On average, our society uses almost 100 gallons of drinking water per person per day. Traditionally, water use rates are described in units of gallons per capita per day (gpcd), gallons used by one person in one day. Of the “drinking water” supplied by public water systems, only a small portion is actually used for drinking. As residential water consumers, we use most water for other purposes, such as bathing, toilet flushing, cooking, cleaning, and lawn watering.
The amount of water we use in our homes varies during the day:
Lowest rate of use – 11:30 p.m. to 5:00 a.m. rise/High use – 5:00 a.m. to noon. (Peak hourly use from 7:00 a.m. to 8:00 a.m.)
Moderate use – noon to 5:00 p.m. (Lull around 3:00 p.m.)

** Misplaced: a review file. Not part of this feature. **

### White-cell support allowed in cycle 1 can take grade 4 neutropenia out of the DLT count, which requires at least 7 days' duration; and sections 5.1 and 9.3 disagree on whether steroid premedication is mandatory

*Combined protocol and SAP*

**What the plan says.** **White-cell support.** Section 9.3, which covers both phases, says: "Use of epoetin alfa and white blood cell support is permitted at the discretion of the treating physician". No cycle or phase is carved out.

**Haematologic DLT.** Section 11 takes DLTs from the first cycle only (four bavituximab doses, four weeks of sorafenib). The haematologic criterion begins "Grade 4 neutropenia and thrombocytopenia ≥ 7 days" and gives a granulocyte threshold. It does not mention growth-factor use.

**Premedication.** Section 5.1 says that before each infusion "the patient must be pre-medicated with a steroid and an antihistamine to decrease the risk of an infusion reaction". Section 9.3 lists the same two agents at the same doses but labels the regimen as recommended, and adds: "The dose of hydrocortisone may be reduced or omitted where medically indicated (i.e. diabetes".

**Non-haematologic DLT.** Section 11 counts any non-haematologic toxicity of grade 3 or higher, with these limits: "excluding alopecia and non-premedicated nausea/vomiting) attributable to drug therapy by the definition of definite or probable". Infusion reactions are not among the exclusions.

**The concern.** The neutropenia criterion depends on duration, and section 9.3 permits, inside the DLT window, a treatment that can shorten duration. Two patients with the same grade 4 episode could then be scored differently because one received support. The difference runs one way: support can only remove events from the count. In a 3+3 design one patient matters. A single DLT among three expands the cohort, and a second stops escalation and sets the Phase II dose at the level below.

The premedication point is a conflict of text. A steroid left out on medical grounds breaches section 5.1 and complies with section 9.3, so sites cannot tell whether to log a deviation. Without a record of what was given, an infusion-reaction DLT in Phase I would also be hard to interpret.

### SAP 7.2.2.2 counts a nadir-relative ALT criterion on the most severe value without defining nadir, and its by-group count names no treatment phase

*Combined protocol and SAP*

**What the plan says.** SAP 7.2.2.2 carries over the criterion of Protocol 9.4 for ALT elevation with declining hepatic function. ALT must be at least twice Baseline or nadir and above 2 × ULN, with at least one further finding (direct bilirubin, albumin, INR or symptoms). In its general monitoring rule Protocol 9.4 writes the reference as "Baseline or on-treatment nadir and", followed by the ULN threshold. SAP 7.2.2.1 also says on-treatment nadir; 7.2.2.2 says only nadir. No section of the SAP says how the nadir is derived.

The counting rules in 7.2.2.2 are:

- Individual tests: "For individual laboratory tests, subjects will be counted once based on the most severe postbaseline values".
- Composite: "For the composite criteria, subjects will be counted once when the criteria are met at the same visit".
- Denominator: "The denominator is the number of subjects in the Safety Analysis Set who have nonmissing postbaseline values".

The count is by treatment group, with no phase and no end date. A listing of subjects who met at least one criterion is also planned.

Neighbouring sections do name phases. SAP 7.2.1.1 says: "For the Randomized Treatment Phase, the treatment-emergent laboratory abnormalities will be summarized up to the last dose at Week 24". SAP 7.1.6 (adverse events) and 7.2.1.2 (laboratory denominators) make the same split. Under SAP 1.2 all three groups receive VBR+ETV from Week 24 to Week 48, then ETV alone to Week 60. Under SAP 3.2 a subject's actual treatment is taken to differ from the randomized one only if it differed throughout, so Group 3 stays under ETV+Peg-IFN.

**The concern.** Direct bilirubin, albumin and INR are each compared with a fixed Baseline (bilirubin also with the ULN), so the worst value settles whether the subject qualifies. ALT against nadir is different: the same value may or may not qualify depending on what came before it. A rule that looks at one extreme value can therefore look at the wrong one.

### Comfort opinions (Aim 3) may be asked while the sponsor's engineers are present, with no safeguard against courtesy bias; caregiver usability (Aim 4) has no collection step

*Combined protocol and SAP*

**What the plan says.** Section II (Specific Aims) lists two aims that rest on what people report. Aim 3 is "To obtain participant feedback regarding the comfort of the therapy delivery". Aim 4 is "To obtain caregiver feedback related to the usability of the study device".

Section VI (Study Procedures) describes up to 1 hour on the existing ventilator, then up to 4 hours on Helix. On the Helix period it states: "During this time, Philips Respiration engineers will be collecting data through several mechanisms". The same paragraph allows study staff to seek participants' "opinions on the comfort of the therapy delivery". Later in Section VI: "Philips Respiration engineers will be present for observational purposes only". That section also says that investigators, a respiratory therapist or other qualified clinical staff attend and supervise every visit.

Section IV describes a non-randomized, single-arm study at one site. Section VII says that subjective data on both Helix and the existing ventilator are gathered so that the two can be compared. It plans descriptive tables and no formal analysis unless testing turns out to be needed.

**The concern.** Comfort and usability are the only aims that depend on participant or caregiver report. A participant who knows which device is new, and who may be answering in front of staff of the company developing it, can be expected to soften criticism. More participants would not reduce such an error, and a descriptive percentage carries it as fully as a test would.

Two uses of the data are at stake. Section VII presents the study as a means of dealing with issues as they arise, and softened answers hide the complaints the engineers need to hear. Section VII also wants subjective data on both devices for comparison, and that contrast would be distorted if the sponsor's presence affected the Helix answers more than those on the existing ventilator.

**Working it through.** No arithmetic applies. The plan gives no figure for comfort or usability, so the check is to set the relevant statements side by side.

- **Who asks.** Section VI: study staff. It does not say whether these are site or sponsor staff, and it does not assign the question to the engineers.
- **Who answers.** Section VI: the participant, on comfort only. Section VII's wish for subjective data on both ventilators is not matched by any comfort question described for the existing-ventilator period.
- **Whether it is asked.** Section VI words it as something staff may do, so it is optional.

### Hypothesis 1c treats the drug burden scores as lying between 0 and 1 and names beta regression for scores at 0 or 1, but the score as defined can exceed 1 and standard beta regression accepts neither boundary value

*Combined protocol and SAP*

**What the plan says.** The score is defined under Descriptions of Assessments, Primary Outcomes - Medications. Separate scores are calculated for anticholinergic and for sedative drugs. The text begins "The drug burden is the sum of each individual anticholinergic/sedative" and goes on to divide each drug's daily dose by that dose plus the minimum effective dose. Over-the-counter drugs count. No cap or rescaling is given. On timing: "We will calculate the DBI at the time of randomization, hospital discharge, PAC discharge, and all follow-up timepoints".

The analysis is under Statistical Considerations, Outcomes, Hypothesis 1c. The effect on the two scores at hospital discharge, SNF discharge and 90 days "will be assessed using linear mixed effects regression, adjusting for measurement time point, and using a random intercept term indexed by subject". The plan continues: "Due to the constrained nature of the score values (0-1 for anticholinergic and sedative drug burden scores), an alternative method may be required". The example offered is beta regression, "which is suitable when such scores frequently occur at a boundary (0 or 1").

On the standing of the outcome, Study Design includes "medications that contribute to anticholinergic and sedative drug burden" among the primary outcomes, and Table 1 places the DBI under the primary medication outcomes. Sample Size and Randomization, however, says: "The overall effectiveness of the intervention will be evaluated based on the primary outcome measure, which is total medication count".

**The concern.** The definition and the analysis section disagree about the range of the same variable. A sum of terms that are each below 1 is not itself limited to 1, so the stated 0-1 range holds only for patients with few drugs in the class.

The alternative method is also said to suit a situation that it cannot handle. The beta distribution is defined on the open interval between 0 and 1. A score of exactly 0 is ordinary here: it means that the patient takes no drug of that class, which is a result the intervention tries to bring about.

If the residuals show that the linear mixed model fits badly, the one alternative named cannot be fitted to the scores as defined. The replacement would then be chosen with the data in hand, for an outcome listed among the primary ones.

Increasing evening use – 5:00 p.m. to 11:00 p.m. (Second minor peak, 6:00 to 8:00 p.m.)
We use tap water for various purposes. A typical family of four on a public water supply uses about 350 gallons per day at home. In contrast, a typical household that gets its water from a private well or cistern uses about 200 gallons for a family of four. In our communities an additional 35 gallons of water are used for public activities such as fire fighting, street washing, and park maintenance.